Teddy looked over and his hair shifted again, this time to jet black. “Sorry, Dad,” he called over Connor and Oliver. Sirius waved a hand dismissively while righting the chair that he’d tripped over.

“Now I want you to clean up this mess,” Remus told him. Teddy was quick to nod affirmatively and get to picking up the blankets and pillows. Remus watched him for a moment before looking to the other two boys. He took another deep breath before bringing Connor into his arms to try and get him to stop crying.

“I see you’ve had quite the day,” Sirius commented as he came up behind Oliver and scooped him up into his arms.

Remus sighed and stood, picking Connor up with him. The little boy was clinging to his thin sweater and crying onto his shoulder. While Oliver was upset for being in trouble, Remus had a feeling that this little one was more hysterical for needing a nap. He bounced Connor gently and rubbed his back as he used to with Teddy at this age. “See if you can get Ollie to help Teddy clean up and remind him why it’s a bad idea to leave things in front of the fireplace. I’m putting Connor down for a nap.”

“Right. Sorry I had to be gone so long for that lecture,” Sirius answered, already getting his own little boy calmer.

Remus just nodded and left the room. It wasn’t Sirius’s fault that one of the leading researchers on lycanthropy treatment was speaking on the very same day that Ginny had gotten ill enough with the pregnancy of her third child to need to go to St. Mungo’s and her two boys needed someone to watch over them while Harry was at her side. He supposed that missing their parents might also be playing into the boys’ fussiness, particularly Connor’s. Oliver had always been independent, mobile fairly early and getting into mischief as soon as possible, staying close enough to his parents to be safe but not minding to be across the room doing his own thing even as a toddler. Connor was most definitely a daddy’s boy, though, wanting to cling to Harry whenever he could. His parents were trying to encourage him to be a little more independent with some success, his brother helping now that he was old enough to speak to him and coax him into playing together. Time away from them was always difficult though and Remus had spent the first hour of their impromptu visit with the little boy in his lap crying his eyes out while Teddy and Oliver went to play in Teddy’s room.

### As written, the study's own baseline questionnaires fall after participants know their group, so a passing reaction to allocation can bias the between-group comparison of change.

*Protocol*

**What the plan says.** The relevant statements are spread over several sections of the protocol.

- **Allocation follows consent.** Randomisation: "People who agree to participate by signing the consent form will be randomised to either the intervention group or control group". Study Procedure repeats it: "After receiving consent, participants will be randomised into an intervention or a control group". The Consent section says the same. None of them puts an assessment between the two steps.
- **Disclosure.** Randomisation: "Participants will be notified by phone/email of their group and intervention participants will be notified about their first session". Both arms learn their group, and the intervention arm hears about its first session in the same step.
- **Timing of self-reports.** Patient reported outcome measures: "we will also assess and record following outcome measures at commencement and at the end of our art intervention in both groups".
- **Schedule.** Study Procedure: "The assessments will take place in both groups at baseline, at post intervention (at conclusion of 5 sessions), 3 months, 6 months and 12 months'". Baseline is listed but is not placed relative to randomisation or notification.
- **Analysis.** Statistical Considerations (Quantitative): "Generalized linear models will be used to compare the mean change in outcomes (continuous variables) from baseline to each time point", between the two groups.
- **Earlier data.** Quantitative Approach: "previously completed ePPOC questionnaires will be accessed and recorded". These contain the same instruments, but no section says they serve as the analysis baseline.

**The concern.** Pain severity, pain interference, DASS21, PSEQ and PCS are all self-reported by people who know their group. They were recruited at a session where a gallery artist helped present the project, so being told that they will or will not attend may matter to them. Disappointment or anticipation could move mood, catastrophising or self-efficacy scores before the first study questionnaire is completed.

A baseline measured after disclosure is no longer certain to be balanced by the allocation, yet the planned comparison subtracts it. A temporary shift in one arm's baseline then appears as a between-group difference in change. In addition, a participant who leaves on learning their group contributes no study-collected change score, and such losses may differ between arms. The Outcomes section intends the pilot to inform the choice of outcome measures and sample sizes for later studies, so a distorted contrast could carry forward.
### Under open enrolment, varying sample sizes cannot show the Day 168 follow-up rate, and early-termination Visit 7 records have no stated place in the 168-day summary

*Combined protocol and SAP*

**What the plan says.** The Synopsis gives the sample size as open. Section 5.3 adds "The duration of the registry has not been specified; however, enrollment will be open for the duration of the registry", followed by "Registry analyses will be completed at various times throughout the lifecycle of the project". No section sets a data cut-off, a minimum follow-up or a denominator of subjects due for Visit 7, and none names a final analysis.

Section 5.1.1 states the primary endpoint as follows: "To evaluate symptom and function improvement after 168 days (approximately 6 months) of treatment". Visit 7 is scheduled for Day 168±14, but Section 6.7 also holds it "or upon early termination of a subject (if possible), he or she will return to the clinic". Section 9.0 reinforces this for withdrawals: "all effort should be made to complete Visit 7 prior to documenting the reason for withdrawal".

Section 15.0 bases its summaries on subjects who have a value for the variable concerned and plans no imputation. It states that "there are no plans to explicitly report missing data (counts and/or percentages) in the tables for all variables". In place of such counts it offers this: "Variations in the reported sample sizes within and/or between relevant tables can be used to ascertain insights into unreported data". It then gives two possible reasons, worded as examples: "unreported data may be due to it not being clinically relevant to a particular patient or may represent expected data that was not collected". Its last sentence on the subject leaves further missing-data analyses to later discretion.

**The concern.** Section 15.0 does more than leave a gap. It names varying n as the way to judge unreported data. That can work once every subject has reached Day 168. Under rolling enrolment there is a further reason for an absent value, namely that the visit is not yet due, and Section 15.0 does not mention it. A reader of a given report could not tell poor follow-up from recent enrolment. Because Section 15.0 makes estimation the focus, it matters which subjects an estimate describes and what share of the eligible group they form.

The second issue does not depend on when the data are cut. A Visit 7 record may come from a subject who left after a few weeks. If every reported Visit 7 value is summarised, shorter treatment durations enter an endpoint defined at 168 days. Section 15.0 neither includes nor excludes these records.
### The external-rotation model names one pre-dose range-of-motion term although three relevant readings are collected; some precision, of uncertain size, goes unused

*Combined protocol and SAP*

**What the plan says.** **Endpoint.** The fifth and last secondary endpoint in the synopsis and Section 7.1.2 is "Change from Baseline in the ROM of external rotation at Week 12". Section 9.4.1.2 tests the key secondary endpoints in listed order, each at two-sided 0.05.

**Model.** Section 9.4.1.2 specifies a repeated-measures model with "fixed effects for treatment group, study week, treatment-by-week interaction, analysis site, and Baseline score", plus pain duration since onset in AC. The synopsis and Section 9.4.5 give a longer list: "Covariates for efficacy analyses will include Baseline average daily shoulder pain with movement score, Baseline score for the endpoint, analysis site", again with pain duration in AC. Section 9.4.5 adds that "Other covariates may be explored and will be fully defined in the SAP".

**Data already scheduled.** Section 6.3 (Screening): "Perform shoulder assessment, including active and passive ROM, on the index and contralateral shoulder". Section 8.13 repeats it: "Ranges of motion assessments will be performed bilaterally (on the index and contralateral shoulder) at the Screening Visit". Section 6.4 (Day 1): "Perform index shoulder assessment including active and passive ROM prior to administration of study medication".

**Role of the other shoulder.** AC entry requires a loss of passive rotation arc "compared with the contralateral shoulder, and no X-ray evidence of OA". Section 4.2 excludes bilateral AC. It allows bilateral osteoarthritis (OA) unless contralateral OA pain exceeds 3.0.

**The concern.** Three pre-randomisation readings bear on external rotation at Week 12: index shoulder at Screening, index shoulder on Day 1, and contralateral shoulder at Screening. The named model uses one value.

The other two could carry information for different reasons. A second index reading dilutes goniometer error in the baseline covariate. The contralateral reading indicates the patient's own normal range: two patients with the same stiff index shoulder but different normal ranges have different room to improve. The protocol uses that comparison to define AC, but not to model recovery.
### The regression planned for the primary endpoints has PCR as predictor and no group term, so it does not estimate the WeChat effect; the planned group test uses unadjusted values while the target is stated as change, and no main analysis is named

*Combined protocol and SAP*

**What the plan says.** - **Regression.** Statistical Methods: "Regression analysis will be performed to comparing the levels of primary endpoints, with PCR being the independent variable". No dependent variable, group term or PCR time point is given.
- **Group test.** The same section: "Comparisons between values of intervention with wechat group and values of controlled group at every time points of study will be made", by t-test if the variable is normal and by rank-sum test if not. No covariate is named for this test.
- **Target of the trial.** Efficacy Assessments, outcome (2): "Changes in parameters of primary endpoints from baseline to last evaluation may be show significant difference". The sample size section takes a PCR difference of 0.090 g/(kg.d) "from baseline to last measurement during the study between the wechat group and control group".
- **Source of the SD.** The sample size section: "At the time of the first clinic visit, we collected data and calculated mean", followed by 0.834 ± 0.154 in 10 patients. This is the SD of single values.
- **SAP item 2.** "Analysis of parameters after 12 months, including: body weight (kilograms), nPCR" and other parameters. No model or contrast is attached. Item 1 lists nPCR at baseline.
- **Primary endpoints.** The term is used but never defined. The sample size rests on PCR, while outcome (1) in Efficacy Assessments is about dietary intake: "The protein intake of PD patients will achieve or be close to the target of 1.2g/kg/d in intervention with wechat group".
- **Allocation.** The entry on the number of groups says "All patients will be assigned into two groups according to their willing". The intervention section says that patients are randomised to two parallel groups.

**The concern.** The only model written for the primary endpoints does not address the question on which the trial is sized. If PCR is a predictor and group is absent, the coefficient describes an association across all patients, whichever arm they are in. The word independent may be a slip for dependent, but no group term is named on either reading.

Once in the relative calm of his bedroom, Remus was able to get Connor to settle down further. He had earlier transfigured the armchair in the corner into a cot and set the boy in it now, rubbing his tummy and singing to him until he properly quieted and fell asleep. Then he sighed and ran a hand over his own face. How Harry and Ginny had dealt with two boys under the age of three when Connor was born was beyond him. Raising one was enough for him. Luckily, Teddy had not been near as fussy as Connor outside of his toddler years when everything was a fight. Being screamed at by a tiny version of himself because rocks were deemed inedible and wands were not playthings was something Remus only wanted to live once. Coupled with constant appearance morphs during those tantrums, parenting was an absolute nightmare for about two years. He had been so glad to get his laidback son back not long after his third birthday. While he was happy to help Harry and Ginny by taking the boys off their hands every once in a while, he was certainly happy to be able to give them back as well.

“They’re reading in Teddy’s room,” Sirius’s soft voice announced behind him, arms going around his waist. Remus felt himself smile. He’d known the man was approaching but hadn’t expected him to come up behind him and hug him. “You alright, Moony?”

“Yeah, I’m fine.” Remus settled his hands on Sirius’s arms and took another deep breath.

“Mmm, you seemed a bit frazzled just now.” Sirius kissed his neck in what he knew was an attempt to distract him for whatever he felt like Remus was bothered by.